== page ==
The odds are overwhelming that Leon Panetta, President Obama’s former Director of the CIA and Secretary of Defense (and former congressman, budget director, and chief of staff under President Clinton), would have sided with the Pope against Galileo to defend the geocentric theory of the universe.
He would have sided with King Charles I in favor of the divine right of kings.
He would have joined the ministry of King George III to decry the revolutionary principle that “we the people” are sovereign.
He condemns himself as an utterly unreflective man wedded to every thoughtless orthodoxy that wafts through the corridors of power in “Worthy Fights,” Mr. Panetta’s recently published memoir. As Gertrude Stein might have said about Mr. Panetta’s cerebral capacities, “[T]here is no there there.”
Pedestrian minds like his in high office are unworrisome when the ship of state is steaming full speed ahead in untroubled waters. As the idiom goes, “If it ain’t broke, don’t fix it.”
But when squalls or typhoons are approaching, maritime genius is required to avoided disaster.
Perpetual global wars squandering trillions of dollars were figurative squalls or typhoons that Mr. Panetta confronted as CIA director and Secretary of Defense.
It is axiomatic that the most important aptitude for either coveted office is knowing when to fight a war, not how to fight it. That means intense reflection about articulating a threshold of danger that justifies crossing the Rubicon between a state of peace and war. Writing in “Democracy in America,” Alexis de Tocqueville explained that liberty will be crushed if the threshold is easily surmounted: “No protracted war can fail to endanger the freedom of a democratic country … All those who seek to destroy the liberties of a democratic nation ought to know that war is the surest and the shortest means to accomplish it.”
Despite the gravity of the issue, Mr. Panetta ignores it completely. And his casual and amateurish discussion of Mr. Obama’s war against Libya is truly frightening.
Mr. Panetta writes: “[T]he case for action in Libya was compelling: Qaddafi was demonstrably vicious, and the international community was solidly aligned against him, with NATO, the UN Security Council, and Arab leaders all united calling for his ouster. If force could not be used under those circumstances, it raised the question of whether force could ever be used.”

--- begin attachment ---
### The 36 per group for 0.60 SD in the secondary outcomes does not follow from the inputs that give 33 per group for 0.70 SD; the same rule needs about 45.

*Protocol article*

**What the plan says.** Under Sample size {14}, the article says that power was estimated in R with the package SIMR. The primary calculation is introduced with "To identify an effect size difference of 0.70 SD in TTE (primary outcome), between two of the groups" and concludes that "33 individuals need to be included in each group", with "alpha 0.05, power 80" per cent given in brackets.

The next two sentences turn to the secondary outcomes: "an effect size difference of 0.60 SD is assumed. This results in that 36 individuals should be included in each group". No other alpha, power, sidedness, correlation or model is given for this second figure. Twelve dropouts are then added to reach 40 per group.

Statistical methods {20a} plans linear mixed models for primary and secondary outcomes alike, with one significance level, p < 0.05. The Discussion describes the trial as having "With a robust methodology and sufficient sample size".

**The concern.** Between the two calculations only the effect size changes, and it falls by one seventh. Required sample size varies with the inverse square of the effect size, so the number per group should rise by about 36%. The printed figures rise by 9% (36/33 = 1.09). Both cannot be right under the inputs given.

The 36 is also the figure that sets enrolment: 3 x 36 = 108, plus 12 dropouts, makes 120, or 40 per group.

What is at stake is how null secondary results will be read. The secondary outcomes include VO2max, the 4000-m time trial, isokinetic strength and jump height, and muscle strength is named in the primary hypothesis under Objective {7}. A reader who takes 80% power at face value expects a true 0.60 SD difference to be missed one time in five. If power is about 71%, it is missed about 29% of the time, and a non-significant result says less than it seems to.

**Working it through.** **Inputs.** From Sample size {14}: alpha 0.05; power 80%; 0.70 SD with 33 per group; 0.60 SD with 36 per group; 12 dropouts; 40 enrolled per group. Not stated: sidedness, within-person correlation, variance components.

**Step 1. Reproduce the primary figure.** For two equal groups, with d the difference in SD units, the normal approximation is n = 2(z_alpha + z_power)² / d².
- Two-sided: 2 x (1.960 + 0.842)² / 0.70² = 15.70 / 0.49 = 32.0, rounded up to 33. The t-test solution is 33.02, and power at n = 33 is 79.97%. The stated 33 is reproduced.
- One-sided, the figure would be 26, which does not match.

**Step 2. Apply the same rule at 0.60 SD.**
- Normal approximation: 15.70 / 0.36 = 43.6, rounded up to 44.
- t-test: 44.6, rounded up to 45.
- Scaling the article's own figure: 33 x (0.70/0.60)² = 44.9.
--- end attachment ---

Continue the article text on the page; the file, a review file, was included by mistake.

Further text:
Mr. Panetta forgets that under Article I, section 8, clause 11 of the U.S. Constitution, only Congress could authorize the initiation of war against Libya. NATO, the U.N. Security Council, and Arab leaders were all constitutionally irrelevant. And Mr. Panetta is clueless that the Constitution’s architects entrusted Congress with decisions to commence war because they knew that the president and his minions would race to war at the drop of a hat to aggrandize power. It is stunning that Mr. Panetta, who served in the House of Representatives from 1977 to 1993, never learned that lesson — even though his sole oath was to support and defend the Constitution.
Even more alarming is Panetta’s assertion that the Libya war was justified because “Qaddafi was demonstrably vicious,” not because he threatened the United States. The ordinary meaning of “vicious” is “deliberately cruel or violent.” Literally scores of countries are lead by rulers who satisfy Mr. Panetta’s “demonstrably vicious” standard for beginning war, including Russia, China, Saudi Arabia, North Korea, Iran, Iraq, Egypt, and Syria. Mr. Panetta is silent on how to pick and choose which to fight, or whether we should fight all simultaneously and rocket the already bloated defense budget past the stratosphere. He unwittingly is pioneering like a modern Emer de Vattel or Samuel von Pufendorf a novel casus belli in international law: being a demonstrably vicious ruler (covert viciousness would not qualify).
Mr. Panetta maintains that the Libya war was militarily “resoundingly successful.” His suggested distinction between military and political will not wash. As Clausewitz taught in “On War,” “war is the continuation of politics by other means.” And Libya has proven a political disaster. In overthrowing Qaddafi after he abandoned weapons of mass destruction, we encouraged other nations to keep or develop nuclear arsenals for self-preservation. Qaddafi’s conventional weapons fell into the hands of international terrorists. The complete breakdown of civil society and lack of a functioning government in Libya occasioned the murder of our ambassador.
For more information on Bruce Fein, visit brucefeinlaw.com.
Copyright © 2019 The Washington Times, LLC.